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Workers’ Compensation vouchers and returning to work

On Behalf of | Feb 7, 2019 | Workers' Compensation |

When California workers are injured and have a permanent partial disability, they are frequently concerned about how the Workers’ Compensation program will provide for them. Since those who have permanent partial disabilities can often do certain jobs but not others, there are times when they cannot get back to their old job. This is where vouchers are useful. Vouchers are part of supplemental job displacement benefits.

Once the worker’s status has been changed from temporary disability to permanent partial disability, SJDB can be provided to pay for the person to receive educational retraining, skill enhancement or both. It will pay for tuition, fees, textbooks and expenses that are needed to complete the retraining. Up to 10 percent can be used for counseling. It ranges from $4,000 to $10,000, depending on the person’s level of disability.

People often ask what will happen if the employer makes an offer of employment in a modified or alternative position. The worker should remember that they cannot receive the voucher if this happens and they can do the work. For people who were hurt from Jan. 1, 2004 to Dec. 12, 2012, the work must be doable by the worker; at a regular position and last for a minimum of 12 months; pay 85 percent of wages and compensation the worker was paid at the time of the injury; and be a reasonable distance for the person to commute from their residence at the time they were injured. If the injury happened after Jan. 1, 2013, the same conditions are in place.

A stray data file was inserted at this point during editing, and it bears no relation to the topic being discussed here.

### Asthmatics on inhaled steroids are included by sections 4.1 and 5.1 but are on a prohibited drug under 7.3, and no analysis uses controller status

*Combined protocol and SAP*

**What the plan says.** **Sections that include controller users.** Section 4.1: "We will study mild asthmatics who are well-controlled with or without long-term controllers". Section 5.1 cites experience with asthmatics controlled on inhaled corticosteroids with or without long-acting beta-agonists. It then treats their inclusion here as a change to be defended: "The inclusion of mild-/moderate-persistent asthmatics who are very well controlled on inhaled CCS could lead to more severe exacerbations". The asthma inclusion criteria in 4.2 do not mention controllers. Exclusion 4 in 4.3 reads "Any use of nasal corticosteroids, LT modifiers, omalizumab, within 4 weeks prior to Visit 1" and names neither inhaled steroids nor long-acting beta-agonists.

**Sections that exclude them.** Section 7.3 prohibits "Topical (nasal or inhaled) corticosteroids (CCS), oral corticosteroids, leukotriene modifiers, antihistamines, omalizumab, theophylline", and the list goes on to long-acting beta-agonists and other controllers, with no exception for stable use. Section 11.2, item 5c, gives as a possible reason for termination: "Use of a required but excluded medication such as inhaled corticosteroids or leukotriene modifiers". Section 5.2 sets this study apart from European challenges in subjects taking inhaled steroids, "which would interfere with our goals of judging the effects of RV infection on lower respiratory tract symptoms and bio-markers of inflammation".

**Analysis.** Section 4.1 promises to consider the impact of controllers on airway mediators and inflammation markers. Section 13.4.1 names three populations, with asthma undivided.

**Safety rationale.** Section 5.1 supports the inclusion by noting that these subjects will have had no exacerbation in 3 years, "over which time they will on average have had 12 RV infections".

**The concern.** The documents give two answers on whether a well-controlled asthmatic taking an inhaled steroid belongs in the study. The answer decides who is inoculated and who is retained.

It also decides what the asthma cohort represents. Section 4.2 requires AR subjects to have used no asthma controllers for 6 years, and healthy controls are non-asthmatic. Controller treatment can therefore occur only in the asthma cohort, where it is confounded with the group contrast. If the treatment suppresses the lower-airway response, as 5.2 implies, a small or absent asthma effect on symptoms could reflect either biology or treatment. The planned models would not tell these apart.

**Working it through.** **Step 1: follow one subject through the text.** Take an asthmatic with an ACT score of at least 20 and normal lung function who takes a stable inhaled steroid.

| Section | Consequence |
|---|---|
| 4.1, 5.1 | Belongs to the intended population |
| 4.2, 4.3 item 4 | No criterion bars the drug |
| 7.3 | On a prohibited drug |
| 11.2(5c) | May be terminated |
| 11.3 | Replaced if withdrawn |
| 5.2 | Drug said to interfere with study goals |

The difference is that the offer from the employer must be sent within 30 days of the last temporary disability payment for those injured from Jan. 1, 2004 to Dec. 12, 2012. For those injured on or after Jan. 1, 2013, the work must be offered within 60 days after a claims administrator received a Physician’s Return-to-Work and Voucher report and it meets the other requirements. The voucher is often a foundation for dispute between the worker and the insurer. There might be a disagreement about meeting the criteria or some other problem. For those who are dealing with the aftermath of being injured on the job or suffering an occupational disease and are concerned about the voucher, a workers’ compensation attorney can help.